Top Five Albums of 2021 – Neeharika’s List

31 Dec

With the global pandemic wreaking havoc on live music, gatherings, and most social interaction in 2020, the musical output in 2021 was understandably a little understated. Still, we managed to get great follow-up albums from the likes of Billie Eilish, as well as much-heralded debut albums from Lil Nas X, Olivia Rodrigo and more. Stalwarts like the Foo Fighters, Coldplay and the Killers released new albums, and 2022 is expected to bring albums from other big names like the Arctic Monkeys. Below are my top picks for the year that was. Enjoy, and let me know what you think!

5. Delta Kream by the Black Keys

The Black Keys: Delta Kream Album Review | Pitchfork

Technically, Delta Kream is not original music from the Black Keys; the album is a collection of blues standards as performed by the Black Keys. However, in a world where very few people had access to live music, Delta Kream was the closest thing to attending a spectacular concert – having been recorded live and as-is by the blues duo – and for that I am eternally grateful. Highlights from the album include the rollicking first single “Crawling Kingsnake”, the yearnful “Stay All Night” and the bouncy “Do the Romp”. Check out Delta Kream if you need a new Black Keys fix, or if you want a primer into classic blues standards, or, simply, if you want a good time.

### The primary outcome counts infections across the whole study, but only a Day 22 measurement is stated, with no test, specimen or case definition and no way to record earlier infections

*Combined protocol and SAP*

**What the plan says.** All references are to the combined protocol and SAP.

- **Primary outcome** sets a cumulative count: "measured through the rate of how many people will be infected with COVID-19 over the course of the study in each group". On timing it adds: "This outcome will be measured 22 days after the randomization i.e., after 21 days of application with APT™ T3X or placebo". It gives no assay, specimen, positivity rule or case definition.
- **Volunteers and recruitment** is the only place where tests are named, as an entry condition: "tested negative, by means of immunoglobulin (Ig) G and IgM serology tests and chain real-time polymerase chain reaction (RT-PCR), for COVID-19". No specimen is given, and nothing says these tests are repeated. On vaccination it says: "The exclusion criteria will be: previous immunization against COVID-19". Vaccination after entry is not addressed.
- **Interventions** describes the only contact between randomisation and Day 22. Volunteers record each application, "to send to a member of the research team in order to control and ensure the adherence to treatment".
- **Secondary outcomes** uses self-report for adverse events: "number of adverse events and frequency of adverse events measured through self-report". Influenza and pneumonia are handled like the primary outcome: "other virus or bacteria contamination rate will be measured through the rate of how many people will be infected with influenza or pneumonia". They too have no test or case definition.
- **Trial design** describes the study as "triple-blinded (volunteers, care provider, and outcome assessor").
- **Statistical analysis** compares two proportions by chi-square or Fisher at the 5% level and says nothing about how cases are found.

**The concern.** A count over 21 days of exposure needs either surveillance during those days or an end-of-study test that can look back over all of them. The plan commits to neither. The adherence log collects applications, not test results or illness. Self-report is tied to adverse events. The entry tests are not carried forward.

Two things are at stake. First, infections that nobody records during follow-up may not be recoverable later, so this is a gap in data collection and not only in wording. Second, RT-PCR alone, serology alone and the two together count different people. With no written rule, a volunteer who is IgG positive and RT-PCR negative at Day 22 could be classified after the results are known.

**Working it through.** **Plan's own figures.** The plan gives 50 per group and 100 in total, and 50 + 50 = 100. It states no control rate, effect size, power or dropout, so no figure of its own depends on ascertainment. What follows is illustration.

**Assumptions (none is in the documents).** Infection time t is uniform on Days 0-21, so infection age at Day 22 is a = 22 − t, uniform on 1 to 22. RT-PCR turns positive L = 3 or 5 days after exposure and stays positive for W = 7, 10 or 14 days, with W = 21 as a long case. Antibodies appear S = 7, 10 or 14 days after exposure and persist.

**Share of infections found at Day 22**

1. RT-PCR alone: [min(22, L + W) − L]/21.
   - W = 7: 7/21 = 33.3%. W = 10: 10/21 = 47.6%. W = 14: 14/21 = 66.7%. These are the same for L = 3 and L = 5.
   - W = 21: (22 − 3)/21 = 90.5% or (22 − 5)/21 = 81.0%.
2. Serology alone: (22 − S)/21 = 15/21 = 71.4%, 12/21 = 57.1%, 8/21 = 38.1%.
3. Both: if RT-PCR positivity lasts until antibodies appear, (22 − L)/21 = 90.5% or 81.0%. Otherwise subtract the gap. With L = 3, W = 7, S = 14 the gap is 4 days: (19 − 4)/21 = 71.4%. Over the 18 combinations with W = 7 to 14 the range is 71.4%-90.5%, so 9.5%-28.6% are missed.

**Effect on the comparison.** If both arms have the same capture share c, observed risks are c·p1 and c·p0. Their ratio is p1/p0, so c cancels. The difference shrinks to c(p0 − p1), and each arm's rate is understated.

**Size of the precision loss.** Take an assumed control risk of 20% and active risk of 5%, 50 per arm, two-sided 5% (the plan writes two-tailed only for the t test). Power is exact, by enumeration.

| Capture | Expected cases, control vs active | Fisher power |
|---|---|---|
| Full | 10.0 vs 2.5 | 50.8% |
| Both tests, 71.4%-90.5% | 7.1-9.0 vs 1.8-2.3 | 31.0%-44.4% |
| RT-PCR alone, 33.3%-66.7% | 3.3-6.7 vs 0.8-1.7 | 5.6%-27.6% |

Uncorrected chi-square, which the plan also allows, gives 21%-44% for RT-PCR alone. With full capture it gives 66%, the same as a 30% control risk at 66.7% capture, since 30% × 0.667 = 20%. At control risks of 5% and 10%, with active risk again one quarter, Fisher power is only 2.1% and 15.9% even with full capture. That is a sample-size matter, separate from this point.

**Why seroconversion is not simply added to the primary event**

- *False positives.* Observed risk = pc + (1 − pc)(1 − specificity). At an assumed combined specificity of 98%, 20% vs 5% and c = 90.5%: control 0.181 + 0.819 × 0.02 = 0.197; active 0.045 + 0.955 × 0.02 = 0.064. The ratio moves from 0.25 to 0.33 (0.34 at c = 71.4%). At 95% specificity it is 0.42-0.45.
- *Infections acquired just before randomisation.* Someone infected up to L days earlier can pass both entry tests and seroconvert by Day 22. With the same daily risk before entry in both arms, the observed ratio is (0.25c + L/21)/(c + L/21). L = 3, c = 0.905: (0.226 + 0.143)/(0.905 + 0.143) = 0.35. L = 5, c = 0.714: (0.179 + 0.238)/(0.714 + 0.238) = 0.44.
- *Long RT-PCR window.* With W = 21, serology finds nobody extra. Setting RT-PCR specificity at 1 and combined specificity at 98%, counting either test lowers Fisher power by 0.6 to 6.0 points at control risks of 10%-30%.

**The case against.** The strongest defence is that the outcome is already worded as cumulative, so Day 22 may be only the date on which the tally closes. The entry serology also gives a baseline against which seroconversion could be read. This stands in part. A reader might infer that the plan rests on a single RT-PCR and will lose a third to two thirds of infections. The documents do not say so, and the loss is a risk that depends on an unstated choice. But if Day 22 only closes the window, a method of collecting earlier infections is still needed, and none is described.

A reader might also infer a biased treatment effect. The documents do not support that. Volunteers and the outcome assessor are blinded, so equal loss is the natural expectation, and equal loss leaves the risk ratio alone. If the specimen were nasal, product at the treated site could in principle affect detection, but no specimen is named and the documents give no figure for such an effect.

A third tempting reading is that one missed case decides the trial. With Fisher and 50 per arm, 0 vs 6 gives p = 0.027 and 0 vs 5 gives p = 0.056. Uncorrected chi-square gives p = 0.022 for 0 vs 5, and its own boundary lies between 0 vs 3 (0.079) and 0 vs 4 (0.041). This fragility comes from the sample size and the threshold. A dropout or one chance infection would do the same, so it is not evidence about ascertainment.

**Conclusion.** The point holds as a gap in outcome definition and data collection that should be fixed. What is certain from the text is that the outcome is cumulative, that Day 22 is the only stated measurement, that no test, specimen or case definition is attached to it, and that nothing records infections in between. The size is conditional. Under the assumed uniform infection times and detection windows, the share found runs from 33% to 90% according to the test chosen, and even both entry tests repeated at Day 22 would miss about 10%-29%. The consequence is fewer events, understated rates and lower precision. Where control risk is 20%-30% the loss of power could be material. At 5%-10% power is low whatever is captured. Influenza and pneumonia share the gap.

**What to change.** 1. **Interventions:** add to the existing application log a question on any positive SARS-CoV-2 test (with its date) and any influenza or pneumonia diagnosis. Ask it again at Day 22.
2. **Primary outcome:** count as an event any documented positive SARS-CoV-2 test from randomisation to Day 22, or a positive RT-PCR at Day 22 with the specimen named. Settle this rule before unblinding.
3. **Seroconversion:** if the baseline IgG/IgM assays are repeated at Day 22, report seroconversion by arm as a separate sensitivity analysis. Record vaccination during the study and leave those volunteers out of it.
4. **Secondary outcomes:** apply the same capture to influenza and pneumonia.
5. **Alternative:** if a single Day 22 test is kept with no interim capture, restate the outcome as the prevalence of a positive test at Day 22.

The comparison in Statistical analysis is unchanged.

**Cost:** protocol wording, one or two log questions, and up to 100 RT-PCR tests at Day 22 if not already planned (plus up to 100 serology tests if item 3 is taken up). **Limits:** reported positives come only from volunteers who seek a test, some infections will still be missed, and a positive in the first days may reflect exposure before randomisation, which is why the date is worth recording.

Read our full review here.

4. Sour by Olivia Rodrigo

As far as debuts go, few in history have achieved the mindboggling success of Olivia Rodrigo – the closest equivalents being perhaps Billie Eilish or the Strokes. The late-teenager forged her career in the star-making fires of Disney Channel, a la Selena Gomez or Hillary Duff. However, what sets Rodrigo’s album apart and makes it a true pop classic is the subject matter. Rather than watered-down mainstream pop topics like those regularly found on other such post-Disney albums, Sour is a highly-relatable slice-of-life look into what it’s like to be 17: the angst, the heartbreak, the confusion of being not quite a child but not quite an adult. Plus, the album is buoyed by several of the biggest hits of 2021, including the chart-busting heartbreaker “drivers license” or the surprisingly punky “good 4 u”. Even if pop’s not your thing, don’t miss out on Olivia Rodrigo – she’s got a few tricks up her sleeve.

Read our full review here.

3. Sometimes I Might Be Introvert by Little Simz

Little Simz has been on the radar for quite a few years, but the past year-and-a-half has shed a particularly strong limelight on the young British-Nigerian rapper. The five-track Drop 6 EP (2020) was very well-received (including by us), and she also broadened her mainstream recognition by cannily remixing her existing track “Venom” for, well, the Venom movie this year. Sometimes I Might Be Introvert is the perfect follow-up for her widening fame – in fact, it may be the best thing she’s made in her entire career. Tracks like “Speed” and “Standing Ovation” show off her fantastic rapping skills, whereas songs like “Point and Kill” and “Protect My Energy” highlight her ability to bring in lots of different genres into her music.

Read our full review here.

2. MONTERO by Lil Nas X